Wednesday 7 February 2024

Parish Council - Agenda for Meeting on Wednesday February 7th at 730pm

HUTTONS AMBO

PARISH COUNCIL AGENDA

Wednesday, February 7th at 7:30pm

Agenda

1. Welcome, Councillors present, apologies for absence

Present -

Absence – Andy Dorman

Guests -

2. Approval of Minutes of meeting on November 22 2023

3. Matters arising:

a. Road Gulley between the High and Low Village

b. Footpath handrails – 3 broken

c. Public Footpaths

d. Potholes – Netherby Lane

e. Sweet Chestnut Tree

4. New Matters:

a. White Van and landrover parked in High Hutton near Home Farm

5. Planning:

ZE24/00075/FUL

6. Finance:

a. Balance at 30 January 2024 is £9401.44

b. Ringfenced Funds of £300.00

c. Committed spend

i. Nil

d. Balance as of now is £9401.44

7. Any Other Business

8. Date of next Meeting

Wednesday 15th May 2024

Wednesday 17th July 2024

Wednesday 18th September 2024

Wednesday 20th November 2024

Anne Lealman- Clerk to the Parish C



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Church Services - Morning Prayer - 1000am Sunday 18th February 2024

Services at St Margaret's Church

Morning Prayer - 1000am Sunday 18th February 2024

All welcome


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Monday 29 January 2024

HUTTONS AMBO HISTORY GROUP - Note of activities in the Village Hall - 14 January 2024

HUTTONS AMBO HISTORY GROUP

Note of activities in the Village Hall

14 January 2024



  1. Archaeological investigations in Low Hutton last spring and summer

Diarmaid Walshe’s presentation described what was found during the group excavation last summer. The work took place in the field north of Netherby Hall, at a location guided by the spring geophysics surveys. The finds appear to have come from a wide range of time periods, including flints, Roman and Iron Age pottery, burnt daub (clay from wattle and daub structures) and medieval pottery. The Hollies test pit revealed pottery from the 11th to 17th century and lots of plaster with wood imprints. It seems possible that this came from a cruck-built structure, perhaps a barn that was later remodelled as a dwelling. Mention was also made of pottery that is periodically revealed under the tree whose top blew over recently. One medieval item looks like part of a storage jar for grain. There was also part of a glazed pot from the 1600s.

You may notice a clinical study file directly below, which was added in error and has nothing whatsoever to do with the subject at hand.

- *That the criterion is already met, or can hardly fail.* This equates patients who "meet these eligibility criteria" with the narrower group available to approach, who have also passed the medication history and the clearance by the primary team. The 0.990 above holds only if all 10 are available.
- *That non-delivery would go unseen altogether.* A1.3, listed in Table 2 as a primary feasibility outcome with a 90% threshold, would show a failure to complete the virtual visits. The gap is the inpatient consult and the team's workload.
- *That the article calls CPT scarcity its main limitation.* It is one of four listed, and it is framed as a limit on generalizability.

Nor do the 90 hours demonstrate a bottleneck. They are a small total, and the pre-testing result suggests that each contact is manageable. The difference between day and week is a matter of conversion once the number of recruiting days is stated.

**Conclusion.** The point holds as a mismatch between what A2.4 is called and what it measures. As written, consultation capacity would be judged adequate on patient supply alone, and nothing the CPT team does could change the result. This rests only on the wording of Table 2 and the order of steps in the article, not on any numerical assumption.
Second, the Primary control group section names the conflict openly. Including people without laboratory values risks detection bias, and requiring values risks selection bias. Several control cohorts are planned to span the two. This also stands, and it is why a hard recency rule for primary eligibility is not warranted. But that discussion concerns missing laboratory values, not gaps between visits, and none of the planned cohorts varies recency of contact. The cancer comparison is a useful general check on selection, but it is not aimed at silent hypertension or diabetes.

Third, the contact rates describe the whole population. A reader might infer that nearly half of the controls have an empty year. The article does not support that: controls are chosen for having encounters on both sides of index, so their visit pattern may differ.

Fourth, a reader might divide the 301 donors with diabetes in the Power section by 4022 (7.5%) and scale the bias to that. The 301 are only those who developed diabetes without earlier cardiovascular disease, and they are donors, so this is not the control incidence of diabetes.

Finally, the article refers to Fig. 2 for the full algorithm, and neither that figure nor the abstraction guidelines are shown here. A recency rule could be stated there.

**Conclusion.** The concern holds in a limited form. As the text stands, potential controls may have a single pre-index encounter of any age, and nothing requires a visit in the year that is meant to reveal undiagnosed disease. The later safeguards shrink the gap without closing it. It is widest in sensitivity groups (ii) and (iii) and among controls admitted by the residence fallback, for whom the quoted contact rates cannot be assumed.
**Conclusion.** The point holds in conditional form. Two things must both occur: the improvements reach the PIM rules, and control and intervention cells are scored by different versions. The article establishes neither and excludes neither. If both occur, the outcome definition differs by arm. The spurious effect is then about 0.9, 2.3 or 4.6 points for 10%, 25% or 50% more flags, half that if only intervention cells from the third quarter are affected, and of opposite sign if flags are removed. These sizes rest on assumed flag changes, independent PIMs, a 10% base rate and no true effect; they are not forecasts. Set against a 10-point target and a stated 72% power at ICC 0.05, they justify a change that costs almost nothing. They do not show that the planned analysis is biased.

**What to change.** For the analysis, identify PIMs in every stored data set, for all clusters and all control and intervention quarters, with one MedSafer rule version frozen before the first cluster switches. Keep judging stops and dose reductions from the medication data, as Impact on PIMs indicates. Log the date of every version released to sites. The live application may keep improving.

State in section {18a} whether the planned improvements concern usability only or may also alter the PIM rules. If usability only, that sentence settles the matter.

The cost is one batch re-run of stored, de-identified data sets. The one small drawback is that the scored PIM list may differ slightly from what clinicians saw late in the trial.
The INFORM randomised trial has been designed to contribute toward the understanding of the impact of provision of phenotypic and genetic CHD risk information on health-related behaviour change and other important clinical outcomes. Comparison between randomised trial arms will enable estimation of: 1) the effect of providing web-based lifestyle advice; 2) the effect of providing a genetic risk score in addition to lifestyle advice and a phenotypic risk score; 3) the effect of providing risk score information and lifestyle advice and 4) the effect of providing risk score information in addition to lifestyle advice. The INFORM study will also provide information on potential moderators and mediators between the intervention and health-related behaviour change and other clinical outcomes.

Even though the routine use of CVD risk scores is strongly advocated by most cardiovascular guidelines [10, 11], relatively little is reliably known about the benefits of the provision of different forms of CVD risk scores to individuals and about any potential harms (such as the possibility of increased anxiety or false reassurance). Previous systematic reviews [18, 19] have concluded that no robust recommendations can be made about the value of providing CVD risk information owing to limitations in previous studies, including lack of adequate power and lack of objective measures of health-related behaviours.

More investigations are planned for this summer, from the 27th of July to the 11th of August. This will be a much bigger exercise than in 2023, with students from the University of Uppsala and others using the village hall as a daytime base and staying nearby overnight. There will also be places for local residents.

Further geophysics surveys are planned for during this fortnight: next to the scheduled monument, possibly also inside it (if permitted by Historic England) and by the village hall. There will also be an earthworks survey. Three trenches are envisaged, two on Netherby Hall land and one on The Hollies land. The fully funded work will be overseen by Emma Samuel and staffed by professional and academic archaeologists.

If anyone would like to join in the summer activities, they should contact Emma in advance at:

to book a day or days.

If you would like to see James Lyall’s 2023 geophysics report (in late draft form) or a pdf of Diarmaid’s presentation, contact Rona Charles at

  1. Washing of the investigation’s more robust finds

This mainly comprised pottery but also included fragments of clay pipe, flints and also some stones which had been masquerading as artefacts! Other finds are too fragile to be washed and will be brushed instead.

  1. Talk by John Dodsworth: “John Mansfield, Squire of Huttons Ambo, Master of Mines, Queen's Surveyor and Puritan”

"The life of John Mansfield takes us into a world of conspiracy and the Elizabethan succession crisis. It illustrates disenchantment with seventeenth century England and why, like Mansfield's children, many Puritans left the old world for Boston, Massachusetts."

This illustrated talk reflected an extraordinary amount of research by John. It was full of fascinating details, for example the Settrington survey of 1599, links to both the English and Scottish royalty, and was just as complex as John’s introduction above suggests!



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